You still hear people claiming that Trump was, at one time in the vague past, a Democrat, but given the fact that he’s apparently willing to demolish the whole "self-governing" part of how our country picks its leaders, I would argue that he’s never been a Democrat, nor even been a small-d democrat.
I think these people may be confusing the word “Democrat" with a similar-sounding word, seen here in Wikipedia:
“Demagogue … a leader who gains popularity by exploiting emotions, prejudice, hatred, and ignorance to arouse the common people against elites, whipping up the passions of the crowd and shutting down reasoned deliberation. Demagogues overturn established norms of political conduct, or promise or threaten to do so. Demagogues frequently present themselves as populists, to the point where ‘populism' itself has now acquired a negative connotation.”
I wonder whether this was written before Trump was elected, or whether it was written since. It sounds too spot-on to be the former. But it’s strange we don’t hear this word used more often these days. Maybe it’s just too obvious.
Why do people follow a demagogue? For the same reason that more people watch fictional dramas, sitcoms or popular movies on television than boring news. Non-fiction may have the advantage of being factual and truthful, but slogging through it is just not as much fun, especially when it tries to teach you something you don’t really want to know.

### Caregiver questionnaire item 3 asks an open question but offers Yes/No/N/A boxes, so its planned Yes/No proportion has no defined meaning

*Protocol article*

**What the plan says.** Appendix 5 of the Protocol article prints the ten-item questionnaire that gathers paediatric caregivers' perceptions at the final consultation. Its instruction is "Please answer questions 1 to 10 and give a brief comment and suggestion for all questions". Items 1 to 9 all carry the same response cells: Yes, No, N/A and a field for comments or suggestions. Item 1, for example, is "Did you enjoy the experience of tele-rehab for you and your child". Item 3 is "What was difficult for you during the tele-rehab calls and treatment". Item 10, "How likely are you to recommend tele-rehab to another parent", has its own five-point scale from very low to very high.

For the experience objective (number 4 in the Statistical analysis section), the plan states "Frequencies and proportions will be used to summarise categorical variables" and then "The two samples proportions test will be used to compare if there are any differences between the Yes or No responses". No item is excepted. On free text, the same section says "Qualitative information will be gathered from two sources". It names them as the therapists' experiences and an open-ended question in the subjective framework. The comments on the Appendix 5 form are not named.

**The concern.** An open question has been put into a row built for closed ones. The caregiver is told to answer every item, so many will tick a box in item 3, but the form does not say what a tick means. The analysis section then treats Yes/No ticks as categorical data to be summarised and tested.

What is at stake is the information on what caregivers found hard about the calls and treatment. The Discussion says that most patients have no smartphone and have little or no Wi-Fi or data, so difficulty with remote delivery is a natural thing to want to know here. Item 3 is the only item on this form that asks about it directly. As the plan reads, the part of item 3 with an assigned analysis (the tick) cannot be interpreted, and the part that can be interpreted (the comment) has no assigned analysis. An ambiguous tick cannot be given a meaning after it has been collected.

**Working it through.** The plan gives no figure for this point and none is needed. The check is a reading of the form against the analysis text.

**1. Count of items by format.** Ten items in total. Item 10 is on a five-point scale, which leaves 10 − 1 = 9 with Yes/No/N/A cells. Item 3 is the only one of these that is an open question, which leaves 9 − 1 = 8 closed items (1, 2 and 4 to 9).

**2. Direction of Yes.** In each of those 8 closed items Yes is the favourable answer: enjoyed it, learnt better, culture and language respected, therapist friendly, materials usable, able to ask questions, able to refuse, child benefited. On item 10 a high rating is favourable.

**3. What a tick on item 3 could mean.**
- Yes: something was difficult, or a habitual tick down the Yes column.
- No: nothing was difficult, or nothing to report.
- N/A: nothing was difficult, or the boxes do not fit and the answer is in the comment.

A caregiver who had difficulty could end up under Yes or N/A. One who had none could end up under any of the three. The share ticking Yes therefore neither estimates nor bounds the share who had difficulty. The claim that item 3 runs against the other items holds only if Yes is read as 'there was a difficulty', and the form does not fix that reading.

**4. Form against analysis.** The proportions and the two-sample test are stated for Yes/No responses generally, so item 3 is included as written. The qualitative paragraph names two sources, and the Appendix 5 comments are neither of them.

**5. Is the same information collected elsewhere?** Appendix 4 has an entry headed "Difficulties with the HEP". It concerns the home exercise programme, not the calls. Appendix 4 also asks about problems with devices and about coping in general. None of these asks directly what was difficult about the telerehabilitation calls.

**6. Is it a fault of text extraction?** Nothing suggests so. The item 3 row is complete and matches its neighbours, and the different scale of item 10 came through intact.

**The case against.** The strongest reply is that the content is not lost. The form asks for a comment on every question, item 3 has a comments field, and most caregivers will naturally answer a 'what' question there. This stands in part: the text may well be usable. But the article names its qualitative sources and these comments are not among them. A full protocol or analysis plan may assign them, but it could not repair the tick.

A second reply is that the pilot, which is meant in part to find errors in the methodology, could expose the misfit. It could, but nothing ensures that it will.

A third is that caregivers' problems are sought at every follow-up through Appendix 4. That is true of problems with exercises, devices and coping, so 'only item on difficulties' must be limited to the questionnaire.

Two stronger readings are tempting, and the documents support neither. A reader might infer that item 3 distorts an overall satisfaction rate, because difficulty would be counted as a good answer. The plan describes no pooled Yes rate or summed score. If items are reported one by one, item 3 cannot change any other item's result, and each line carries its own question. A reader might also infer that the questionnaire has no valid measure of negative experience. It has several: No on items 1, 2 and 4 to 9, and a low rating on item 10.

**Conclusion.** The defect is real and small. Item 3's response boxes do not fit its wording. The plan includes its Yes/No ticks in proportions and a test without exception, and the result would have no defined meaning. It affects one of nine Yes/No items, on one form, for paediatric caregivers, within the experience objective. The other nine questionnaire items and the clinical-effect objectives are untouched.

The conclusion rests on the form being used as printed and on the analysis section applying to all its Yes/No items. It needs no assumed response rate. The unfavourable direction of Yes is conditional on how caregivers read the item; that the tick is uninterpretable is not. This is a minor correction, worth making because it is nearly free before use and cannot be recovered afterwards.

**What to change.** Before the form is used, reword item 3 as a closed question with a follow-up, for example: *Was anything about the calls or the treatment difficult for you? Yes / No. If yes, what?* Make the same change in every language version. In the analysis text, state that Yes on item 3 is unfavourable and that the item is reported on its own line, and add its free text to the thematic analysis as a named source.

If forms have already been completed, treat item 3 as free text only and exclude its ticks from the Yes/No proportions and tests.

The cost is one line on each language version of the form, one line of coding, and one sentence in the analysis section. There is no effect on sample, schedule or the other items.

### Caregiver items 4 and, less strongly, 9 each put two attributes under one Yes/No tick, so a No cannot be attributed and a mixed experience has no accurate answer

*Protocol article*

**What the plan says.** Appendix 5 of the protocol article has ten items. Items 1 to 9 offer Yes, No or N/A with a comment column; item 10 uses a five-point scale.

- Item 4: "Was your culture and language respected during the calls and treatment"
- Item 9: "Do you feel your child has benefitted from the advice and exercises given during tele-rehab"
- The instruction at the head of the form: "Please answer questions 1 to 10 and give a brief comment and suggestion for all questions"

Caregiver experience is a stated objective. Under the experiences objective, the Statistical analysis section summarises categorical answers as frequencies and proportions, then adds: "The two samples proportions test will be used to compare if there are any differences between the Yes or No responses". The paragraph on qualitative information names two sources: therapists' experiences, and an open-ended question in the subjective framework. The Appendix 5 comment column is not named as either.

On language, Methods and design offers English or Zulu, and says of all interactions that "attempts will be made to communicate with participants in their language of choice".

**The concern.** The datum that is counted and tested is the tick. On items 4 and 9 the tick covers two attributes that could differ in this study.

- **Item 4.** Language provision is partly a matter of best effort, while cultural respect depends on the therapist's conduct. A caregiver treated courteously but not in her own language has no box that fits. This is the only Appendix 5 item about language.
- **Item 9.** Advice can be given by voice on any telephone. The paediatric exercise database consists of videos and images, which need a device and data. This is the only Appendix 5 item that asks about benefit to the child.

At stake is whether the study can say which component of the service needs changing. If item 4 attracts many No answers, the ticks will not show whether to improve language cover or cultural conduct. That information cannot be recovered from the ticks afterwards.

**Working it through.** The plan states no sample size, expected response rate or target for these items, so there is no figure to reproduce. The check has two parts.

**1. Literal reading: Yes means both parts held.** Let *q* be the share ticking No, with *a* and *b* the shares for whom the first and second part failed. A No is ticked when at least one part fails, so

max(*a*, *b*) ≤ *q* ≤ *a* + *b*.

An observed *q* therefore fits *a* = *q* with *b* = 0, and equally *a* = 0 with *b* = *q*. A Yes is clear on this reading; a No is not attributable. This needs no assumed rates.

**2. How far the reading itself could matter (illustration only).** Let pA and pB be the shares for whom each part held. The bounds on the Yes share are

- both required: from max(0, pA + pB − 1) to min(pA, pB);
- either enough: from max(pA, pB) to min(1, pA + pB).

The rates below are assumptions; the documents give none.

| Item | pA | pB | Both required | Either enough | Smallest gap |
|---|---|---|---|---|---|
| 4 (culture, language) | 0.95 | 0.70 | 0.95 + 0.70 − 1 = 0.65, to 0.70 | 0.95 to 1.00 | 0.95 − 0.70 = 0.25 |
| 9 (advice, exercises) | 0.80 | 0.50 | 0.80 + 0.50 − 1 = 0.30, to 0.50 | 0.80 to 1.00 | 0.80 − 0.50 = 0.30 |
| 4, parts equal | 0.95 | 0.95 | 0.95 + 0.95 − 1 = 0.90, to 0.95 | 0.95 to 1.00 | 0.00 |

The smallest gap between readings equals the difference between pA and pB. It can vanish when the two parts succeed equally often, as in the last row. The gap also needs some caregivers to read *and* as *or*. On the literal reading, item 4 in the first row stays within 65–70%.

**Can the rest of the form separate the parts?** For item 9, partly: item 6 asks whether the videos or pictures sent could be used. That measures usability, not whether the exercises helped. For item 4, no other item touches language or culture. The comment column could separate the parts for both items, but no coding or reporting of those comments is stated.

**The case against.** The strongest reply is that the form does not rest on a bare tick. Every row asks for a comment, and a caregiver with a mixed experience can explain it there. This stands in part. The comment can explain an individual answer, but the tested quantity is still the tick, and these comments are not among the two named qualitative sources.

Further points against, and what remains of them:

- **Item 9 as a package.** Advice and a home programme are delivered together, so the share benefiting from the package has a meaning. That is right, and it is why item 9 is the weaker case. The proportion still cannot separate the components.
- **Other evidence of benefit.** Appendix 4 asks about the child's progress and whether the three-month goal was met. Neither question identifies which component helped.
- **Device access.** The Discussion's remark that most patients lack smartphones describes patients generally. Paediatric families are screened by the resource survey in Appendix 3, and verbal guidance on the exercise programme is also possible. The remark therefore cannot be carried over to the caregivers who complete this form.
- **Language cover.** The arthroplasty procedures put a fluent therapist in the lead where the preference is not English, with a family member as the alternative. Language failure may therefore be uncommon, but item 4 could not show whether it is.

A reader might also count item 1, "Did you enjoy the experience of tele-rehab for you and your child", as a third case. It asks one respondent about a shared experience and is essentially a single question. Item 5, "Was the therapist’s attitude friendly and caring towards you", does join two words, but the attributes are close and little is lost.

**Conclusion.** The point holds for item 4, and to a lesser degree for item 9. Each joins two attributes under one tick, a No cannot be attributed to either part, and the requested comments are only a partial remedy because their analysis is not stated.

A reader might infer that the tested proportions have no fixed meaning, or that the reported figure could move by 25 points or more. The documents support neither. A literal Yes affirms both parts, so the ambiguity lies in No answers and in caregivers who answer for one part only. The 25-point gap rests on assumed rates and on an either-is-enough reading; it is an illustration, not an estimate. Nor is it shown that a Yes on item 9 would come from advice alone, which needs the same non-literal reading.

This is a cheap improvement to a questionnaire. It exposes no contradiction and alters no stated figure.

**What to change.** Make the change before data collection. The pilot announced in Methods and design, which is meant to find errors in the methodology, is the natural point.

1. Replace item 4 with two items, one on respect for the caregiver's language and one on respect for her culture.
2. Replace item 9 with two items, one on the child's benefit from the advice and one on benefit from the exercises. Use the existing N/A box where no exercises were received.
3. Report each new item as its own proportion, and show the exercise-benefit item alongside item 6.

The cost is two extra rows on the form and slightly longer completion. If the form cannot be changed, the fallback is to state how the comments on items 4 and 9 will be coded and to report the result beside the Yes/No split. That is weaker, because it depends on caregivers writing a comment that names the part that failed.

But when you think about it, digging for the truth beneath all these fun-filled election-fraud claims is actually tedious work, and plunges us into the hazy realm of a certain boring philosophical topic that, back in the day, could be counted on to put kids to sleep in Philosophy 101, and that would be:
And just in case we forget what that is, here’s Wikipedia again:
"Epistemology ... is the branch of philosophy concerned with knowledge. Epistemologists study the nature of knowledge, epistemic justification, the rationality of belief, and various related issues. Epistemology is considered one of the four main branches of philosophy, along with ethics, logic, and metaphysics."
(What’s that you say? You feel your eyelids getting heavy?)
It’s all well and good for you, along with every cable news anchor, to continually insist that, as every right-thinking person knows, Biden won that election fair and square, with there being no evidence of massive fraud, but don’t even try to explain how you know this to be true (mostly because most people will have dozed off by the time you get to the meat of your argument) except to say you know it’s true for the same reason you know two-plus-two equals four and not five.
But wait! How DO you even know two-plus-two equals four, and not five?
And so, because it’s much more entertaining, they choose "Reality TV" over “Reality”!
And so maybe it’s not epistemology after all, since, with these people, it’s a case of — to paraphrase what people in the 1950s used to say about art — “I may not know much about truth, but I know what I like!"